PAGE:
But being beautiful and functional doesn’t make it sustainable.  Here are the points to consider:

#1.  In a tropical climate, these are extremely easily to grow.  There is never any need for toxic chemicals or pesticides to help these grow.

#2.  They’re not providing the benefits that an older tree might, so by cutting them down before the end of their life span, you’re not taking away something that gives far greater value to the earth.  

#3.  They are abundant.  Actually, across Indonesia and much of Asia there is a problem with too many old coconut trees.  We need younger trees to keep up with the demands for fruit and oil from the coconut.  The older coconut trees no longer serve much of a purpose to their own eco-systems.  As coconut trees age, they become prone to disease and this disease can spread to younger, healthy trees.

#4.  Every part of the coconut tree is extremely useful:

Coconut Leaves - Can be used for shelter, making brooms, wrapping rice, or here in Bali as decorative parts of offerings.
Coconut Flesh – Used for cooking, coconut milk, a powerful antioxidant.
Coconut Oil – Delicious to cook with, amazing for hair and skin.
Coconut Shells – Can be turned into bowls, plates, trays, art works.
Coconut Husk – Can be woven into jute fibers o used raw as a cleaning scrub or even made into strong rope.
Coconut Flower – Has medicinal purposes and can help relieve constipation or treat kidney diseases.
Coconut Water – The most refreshing drink you’ll ever find, especially if you’re trying to survive on a desert island!

 

From the moment the coconut is born to the end of its life and beyond, the coconut has so many purposes, it is so practical, such an incredible resource, and we don’t have to damage anything to use it!  There’s no reliance on a centuries long promise for sustainability, it can be witnessed and held accountable.

 

It is not the tree that is sustainable.  It is sustainable by how we grow it and extract its resources.  For some odd reasons, there are unsustainable coconut forests out there.  Particularly in countries or locations where rainfall is not sufficient to support growth and huge amounts of water must be pumped.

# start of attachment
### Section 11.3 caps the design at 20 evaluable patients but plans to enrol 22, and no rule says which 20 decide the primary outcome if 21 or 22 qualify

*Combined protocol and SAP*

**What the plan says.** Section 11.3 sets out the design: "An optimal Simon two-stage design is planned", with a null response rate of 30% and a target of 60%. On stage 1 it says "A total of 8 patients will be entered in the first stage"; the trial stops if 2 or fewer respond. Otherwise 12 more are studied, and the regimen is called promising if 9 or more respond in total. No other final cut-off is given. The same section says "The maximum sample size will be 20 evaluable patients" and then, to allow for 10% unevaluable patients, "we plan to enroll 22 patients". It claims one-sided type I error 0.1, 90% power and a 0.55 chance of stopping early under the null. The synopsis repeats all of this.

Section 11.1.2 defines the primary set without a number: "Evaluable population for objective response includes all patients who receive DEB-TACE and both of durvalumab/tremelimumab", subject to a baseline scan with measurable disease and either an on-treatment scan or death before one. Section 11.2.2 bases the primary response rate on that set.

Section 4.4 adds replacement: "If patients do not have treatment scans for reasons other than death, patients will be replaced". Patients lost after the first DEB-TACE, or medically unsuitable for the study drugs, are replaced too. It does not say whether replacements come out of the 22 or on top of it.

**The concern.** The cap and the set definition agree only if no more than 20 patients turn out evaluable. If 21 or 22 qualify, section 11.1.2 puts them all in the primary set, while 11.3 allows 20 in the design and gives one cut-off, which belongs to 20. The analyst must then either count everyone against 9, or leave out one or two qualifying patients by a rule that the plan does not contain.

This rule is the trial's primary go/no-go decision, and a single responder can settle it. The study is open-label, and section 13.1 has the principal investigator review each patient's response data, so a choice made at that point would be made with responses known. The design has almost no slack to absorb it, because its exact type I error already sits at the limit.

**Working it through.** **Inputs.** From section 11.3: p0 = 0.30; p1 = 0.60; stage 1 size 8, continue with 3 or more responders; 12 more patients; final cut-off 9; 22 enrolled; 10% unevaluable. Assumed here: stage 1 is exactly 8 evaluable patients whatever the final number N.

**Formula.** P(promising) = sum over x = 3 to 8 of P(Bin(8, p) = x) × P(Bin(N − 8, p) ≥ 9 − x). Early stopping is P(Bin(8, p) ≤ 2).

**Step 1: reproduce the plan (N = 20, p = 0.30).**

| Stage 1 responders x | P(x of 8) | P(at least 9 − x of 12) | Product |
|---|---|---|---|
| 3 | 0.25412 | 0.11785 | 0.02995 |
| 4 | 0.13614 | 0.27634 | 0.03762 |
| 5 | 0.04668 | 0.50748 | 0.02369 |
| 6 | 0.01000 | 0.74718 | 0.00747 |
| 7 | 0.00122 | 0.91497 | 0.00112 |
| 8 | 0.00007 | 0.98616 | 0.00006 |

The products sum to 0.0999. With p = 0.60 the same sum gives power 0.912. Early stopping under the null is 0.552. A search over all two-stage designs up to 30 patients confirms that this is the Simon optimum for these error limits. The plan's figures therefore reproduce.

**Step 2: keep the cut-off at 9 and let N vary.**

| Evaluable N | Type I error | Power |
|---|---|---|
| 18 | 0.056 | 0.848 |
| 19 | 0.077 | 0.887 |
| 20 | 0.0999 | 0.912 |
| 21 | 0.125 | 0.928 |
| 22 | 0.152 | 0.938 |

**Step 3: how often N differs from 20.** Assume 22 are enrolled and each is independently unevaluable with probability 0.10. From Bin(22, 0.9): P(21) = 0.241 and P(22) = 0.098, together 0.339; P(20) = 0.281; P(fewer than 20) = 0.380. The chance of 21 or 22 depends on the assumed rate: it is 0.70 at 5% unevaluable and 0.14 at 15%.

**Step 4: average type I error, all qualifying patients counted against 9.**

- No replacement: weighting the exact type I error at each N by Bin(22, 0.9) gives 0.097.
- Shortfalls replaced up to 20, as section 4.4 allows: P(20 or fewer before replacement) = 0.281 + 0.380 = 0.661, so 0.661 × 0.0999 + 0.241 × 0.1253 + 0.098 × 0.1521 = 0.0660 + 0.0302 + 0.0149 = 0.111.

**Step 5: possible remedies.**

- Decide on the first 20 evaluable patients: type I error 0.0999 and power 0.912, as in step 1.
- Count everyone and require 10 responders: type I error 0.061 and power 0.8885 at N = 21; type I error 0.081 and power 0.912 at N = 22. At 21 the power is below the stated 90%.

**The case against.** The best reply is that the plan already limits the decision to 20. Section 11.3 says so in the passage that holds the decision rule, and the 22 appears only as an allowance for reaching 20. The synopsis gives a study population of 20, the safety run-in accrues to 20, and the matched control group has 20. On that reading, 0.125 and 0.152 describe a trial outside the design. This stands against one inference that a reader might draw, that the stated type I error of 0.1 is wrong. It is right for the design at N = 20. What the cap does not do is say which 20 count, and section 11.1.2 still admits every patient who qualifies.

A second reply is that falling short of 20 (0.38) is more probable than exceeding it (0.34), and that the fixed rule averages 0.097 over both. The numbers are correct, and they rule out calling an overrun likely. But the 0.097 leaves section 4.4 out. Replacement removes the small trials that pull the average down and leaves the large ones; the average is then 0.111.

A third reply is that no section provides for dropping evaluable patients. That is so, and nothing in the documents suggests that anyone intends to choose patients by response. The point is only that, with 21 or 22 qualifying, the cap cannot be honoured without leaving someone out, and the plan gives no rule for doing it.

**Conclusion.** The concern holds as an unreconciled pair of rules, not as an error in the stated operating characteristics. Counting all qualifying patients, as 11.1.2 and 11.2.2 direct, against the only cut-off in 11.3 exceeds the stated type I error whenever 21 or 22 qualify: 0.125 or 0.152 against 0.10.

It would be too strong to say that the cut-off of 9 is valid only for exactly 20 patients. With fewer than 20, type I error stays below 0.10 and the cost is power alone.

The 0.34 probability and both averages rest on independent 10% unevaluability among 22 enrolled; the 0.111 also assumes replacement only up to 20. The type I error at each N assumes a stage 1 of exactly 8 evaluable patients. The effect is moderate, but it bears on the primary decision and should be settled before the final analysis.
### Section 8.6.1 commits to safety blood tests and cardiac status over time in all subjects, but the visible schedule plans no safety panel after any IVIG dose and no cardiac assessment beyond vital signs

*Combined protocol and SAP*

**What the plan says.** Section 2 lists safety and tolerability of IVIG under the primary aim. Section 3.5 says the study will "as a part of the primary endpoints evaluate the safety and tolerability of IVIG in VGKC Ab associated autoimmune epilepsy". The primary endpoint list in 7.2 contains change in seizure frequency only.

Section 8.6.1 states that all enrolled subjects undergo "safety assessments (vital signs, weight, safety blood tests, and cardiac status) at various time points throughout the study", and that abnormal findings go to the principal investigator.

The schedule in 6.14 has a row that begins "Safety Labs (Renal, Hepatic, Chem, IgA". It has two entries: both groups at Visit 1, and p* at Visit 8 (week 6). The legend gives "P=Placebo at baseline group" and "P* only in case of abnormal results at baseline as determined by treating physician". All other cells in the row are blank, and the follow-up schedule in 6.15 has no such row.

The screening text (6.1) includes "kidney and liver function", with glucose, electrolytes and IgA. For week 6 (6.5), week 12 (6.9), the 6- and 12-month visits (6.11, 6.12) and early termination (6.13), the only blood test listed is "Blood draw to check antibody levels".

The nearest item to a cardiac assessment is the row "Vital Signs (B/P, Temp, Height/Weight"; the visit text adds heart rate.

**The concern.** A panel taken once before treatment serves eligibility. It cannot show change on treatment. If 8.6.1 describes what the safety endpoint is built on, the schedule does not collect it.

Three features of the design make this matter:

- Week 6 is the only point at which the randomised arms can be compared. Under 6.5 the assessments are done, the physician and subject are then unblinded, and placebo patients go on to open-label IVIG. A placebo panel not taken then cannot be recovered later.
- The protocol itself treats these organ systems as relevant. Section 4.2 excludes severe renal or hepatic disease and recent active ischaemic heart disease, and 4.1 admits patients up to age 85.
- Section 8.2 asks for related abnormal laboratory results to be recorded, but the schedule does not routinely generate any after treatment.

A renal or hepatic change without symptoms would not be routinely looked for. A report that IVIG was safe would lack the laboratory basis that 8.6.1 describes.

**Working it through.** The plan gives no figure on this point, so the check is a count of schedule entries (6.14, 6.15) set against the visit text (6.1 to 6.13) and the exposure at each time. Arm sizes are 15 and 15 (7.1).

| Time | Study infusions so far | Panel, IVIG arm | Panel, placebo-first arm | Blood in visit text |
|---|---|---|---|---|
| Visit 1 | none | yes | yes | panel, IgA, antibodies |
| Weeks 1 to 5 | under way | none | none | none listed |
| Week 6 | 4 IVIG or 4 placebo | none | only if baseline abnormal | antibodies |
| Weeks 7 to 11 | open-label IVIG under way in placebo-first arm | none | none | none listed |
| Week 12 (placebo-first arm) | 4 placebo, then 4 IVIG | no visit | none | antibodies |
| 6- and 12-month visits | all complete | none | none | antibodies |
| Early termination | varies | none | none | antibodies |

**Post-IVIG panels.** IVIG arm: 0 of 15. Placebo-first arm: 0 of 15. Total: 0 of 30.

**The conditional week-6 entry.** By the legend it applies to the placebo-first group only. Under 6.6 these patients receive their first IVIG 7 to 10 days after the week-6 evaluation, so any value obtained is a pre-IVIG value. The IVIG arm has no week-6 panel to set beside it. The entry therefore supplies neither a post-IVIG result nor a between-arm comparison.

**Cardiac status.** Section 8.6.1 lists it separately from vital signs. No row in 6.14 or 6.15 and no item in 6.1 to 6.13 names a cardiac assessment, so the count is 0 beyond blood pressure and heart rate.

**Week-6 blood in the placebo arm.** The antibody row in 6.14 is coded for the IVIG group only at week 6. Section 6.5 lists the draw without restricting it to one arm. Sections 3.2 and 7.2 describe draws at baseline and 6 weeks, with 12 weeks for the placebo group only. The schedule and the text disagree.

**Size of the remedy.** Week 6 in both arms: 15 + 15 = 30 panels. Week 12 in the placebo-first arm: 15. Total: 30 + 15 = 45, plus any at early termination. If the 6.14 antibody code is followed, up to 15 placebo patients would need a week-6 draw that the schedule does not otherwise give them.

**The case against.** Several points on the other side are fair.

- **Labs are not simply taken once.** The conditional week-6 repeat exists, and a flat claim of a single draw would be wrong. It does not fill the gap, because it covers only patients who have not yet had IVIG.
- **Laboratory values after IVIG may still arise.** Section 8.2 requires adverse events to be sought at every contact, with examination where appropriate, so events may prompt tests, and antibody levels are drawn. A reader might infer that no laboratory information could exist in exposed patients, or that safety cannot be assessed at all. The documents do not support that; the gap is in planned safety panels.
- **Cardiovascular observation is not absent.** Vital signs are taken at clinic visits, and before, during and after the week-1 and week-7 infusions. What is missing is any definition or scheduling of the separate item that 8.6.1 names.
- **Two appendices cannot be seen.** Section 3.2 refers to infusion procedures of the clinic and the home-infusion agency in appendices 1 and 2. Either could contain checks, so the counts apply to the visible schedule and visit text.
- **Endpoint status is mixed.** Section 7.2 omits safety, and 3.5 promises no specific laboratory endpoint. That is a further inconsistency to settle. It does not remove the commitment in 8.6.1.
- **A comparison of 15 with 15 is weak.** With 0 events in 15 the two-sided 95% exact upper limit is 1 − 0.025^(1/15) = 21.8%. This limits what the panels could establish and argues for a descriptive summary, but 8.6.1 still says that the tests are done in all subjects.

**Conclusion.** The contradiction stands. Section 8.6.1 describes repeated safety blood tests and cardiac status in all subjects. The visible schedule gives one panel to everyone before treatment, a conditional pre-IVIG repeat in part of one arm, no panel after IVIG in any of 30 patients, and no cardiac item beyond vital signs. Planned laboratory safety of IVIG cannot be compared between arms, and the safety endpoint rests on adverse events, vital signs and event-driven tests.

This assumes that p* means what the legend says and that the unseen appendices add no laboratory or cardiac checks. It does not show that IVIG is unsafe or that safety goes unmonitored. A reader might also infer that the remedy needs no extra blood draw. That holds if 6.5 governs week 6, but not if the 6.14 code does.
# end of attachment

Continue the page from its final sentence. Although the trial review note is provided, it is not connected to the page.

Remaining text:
But that characteristics of the life cycle and production of coconut materials certainly lead it to be the most likely and feasible option for sustainable timber and our first-hand experience in the largest coconut producing country in the world, is that it is the most sustainable timber.

 

If you found this interesting and would like to view some of our sustainable products using coconut checkout some of our favorites:

 

Coconut Dish Sponge – Raw coconut husk wrapped in a coconut fiber makes the perfect eco-friendly replacement for your typical (likely plastic) kitchen sponges


Coconut Cutlery Sets – The same design as our bamboo cutlery sets, the coconut wood gives a more elegant and classy style.
 

Coconut Bowls – A polished coconut shell makes a beautiful breakfast or smoothie bowl.
 

Coconut Soap/Incense Trays – Artistically carved coconut shells make the perfect small trays
 

Coconut Toilet Brush – An item found rarely made of anything besides plastic.  The coconut handle and coconut husk brush turn an ugly feature into a beautiful part of your bathroom.

Finally, if you’re like me and love a good Pina Colada, take a listen to this lovely and confusing tune about the questionable medicinal benefits of putting a lime in a coconut!
 

Thanks for Reading!  If you enjoyed this post, please share your thoughts below!